One reason I came to Montreal is that from the time I was a young boy in Ireland I heard stories from my parents, D.K. O’Donovan and Phyllis Gill, who met at McGill in the late 1930s. Montreal and McGill intrigued me. Many friends my parents made while in Montreal visited our family in Dublin. Among them I clearly remember Hans Selye, J.S.L. Browne and John Howlett.
Chapter 1: Phyllis and D.K.
When Denis Kenry O’Donovan (generally known as just D.K.), met Phyllis Gill in Montreal in 1937, it did not have the appearance of a possible marriage made in heaven. Quite the reverse, as their relationship initially had strong political and social undertones that could have ruled out any possibility of marriage.
He was an Irish Catholic whose father, a highly respected businessman, had been shot dead in 1921, in a dreadful case of mistaken identity and indiscipline between two arms of the defence forces during the Irish War of Independence. He had nothing to do with the IRA or the war but was summarily executed. Some years later DK had a brilliant academic career In University College Dublin (UCD), graduating as an MD. He then came to Montreal in 1935 with a Studentship in Endocrinology in the Department of Biochemistry, under the supervision of Dr James B. Collip, who at the time was conducting important research into insulin. D.K. graduated from McGill with a PhD (Biochemistry) magna cum laude in 1938.
Phyllis Gill arrived in Montreal in 1937, to complete a PhD on aspects of Glycogen Breakdown, having studied in Cambridge University in England. She was awarded her PhD at Cambridge in early 1940. Phyllis was from an English pacifist Quaker family with a long line of Quaker ancestors. She also had an upper-crust English accent in sharp contrast with D.K.’s soft Limerick brogue. She played the violin, enjoyed classical music and tennis, while he liked boxing, athletics and rugby, which he had played at school.
At McGill, they were working in adjacent labs, but in the prevailing political atmosphere, the Irish and British kept their distance. However, when Dr J.S.L. Browne, a Research Fellow at the time, was planning to drive to Boston for an endocrinology meeting in his Ford T, he invited D.K. and Phyllis to come along with him as they were all presenting papers at the conference. During the trip and a few days of comradeship and science… a romance blossomed. They married in 1939, for a marriage that lasted 65 years, with both living into their mid-nineties.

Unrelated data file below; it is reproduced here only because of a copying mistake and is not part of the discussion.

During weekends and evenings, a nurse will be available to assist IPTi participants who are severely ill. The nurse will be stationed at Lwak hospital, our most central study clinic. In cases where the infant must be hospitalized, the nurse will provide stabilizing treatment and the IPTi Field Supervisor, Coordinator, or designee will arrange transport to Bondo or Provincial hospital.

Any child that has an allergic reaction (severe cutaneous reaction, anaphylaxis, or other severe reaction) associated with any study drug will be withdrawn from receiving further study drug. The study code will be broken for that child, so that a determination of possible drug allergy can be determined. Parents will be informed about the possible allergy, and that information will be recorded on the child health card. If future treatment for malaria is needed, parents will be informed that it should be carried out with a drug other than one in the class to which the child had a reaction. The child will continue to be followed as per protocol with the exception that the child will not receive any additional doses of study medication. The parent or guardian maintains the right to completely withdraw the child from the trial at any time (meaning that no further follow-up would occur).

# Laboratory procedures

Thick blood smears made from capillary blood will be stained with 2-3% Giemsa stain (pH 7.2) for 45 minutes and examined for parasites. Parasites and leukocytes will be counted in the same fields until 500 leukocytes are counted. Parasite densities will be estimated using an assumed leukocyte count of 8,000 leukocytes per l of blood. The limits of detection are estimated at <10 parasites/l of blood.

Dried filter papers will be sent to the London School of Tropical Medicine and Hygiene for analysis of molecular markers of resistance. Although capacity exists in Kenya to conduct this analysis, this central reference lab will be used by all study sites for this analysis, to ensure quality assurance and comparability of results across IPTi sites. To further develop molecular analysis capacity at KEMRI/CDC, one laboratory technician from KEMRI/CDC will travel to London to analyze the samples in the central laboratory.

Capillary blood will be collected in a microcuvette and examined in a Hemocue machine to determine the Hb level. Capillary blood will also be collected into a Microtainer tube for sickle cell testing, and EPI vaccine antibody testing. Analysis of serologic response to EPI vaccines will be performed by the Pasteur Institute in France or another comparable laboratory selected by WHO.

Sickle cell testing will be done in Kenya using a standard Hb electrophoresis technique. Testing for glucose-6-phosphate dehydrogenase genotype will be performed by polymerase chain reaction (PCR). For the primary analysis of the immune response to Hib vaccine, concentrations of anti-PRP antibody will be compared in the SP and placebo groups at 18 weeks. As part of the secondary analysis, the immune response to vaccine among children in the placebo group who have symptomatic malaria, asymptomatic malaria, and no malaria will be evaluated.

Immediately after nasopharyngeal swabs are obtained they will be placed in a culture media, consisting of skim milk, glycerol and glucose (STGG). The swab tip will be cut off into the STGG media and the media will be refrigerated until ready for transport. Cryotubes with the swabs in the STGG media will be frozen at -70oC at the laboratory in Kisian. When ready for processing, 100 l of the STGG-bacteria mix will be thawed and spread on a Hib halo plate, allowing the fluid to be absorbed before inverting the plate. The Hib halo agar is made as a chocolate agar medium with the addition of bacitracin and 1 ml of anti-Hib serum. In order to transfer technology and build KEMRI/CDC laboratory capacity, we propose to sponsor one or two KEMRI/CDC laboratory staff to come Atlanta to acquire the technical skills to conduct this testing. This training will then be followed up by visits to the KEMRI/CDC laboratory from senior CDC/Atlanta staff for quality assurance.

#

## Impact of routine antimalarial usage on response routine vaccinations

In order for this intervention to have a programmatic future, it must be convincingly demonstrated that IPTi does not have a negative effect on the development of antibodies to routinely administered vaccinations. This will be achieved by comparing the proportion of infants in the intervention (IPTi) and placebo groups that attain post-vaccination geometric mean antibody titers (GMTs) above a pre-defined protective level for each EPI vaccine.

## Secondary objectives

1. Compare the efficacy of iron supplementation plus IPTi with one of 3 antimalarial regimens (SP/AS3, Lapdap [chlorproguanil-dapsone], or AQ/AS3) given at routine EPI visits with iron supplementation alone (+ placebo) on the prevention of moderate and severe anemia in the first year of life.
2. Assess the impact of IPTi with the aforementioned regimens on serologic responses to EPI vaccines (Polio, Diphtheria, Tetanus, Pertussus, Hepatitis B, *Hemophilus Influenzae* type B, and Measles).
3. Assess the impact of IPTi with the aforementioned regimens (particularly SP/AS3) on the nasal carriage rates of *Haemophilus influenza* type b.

D.K.’s marriage to this quintessentially English woman was understandably not universally popular at the time with his Irish family, and she often felt like an outsider. However, with time all this changed. She had become a Catholic in 1939, out of conviction, although she didn’t engage fully in all the habits of Irish Catholicism. Their children reflected their parent’s interests, with two male doctors and three female professional musicians.
Chapter 2: Michael
As for myself, after obtaining my medical degree at UCD I decided to visit Montreal and see for myself this city that meant so much to my family. It did not take long to feel I had found the place where I wanted to further my career. Radiology under the leadership of Robert Fraser was a most desirable place for training in a specialty I was already attracted to. I was lucky to be selected and completed my residency at the Royal Victoria Hospital. Although I kept strong family ties and visited Ireland often, I decided to stay in Montreal and at McGill. For 30 years I was a staff Chest Radiologist at the Montreal General Hospital and an assistant professor at McGill, devoting much of my time to teaching residents and medical students.
Chapter 3: Martin
Now, my son Martin — who graduated from University College Cork — has just started his Family Medicine residency at McGill. So, looking forward to a continuing McGill-Irish tradition.
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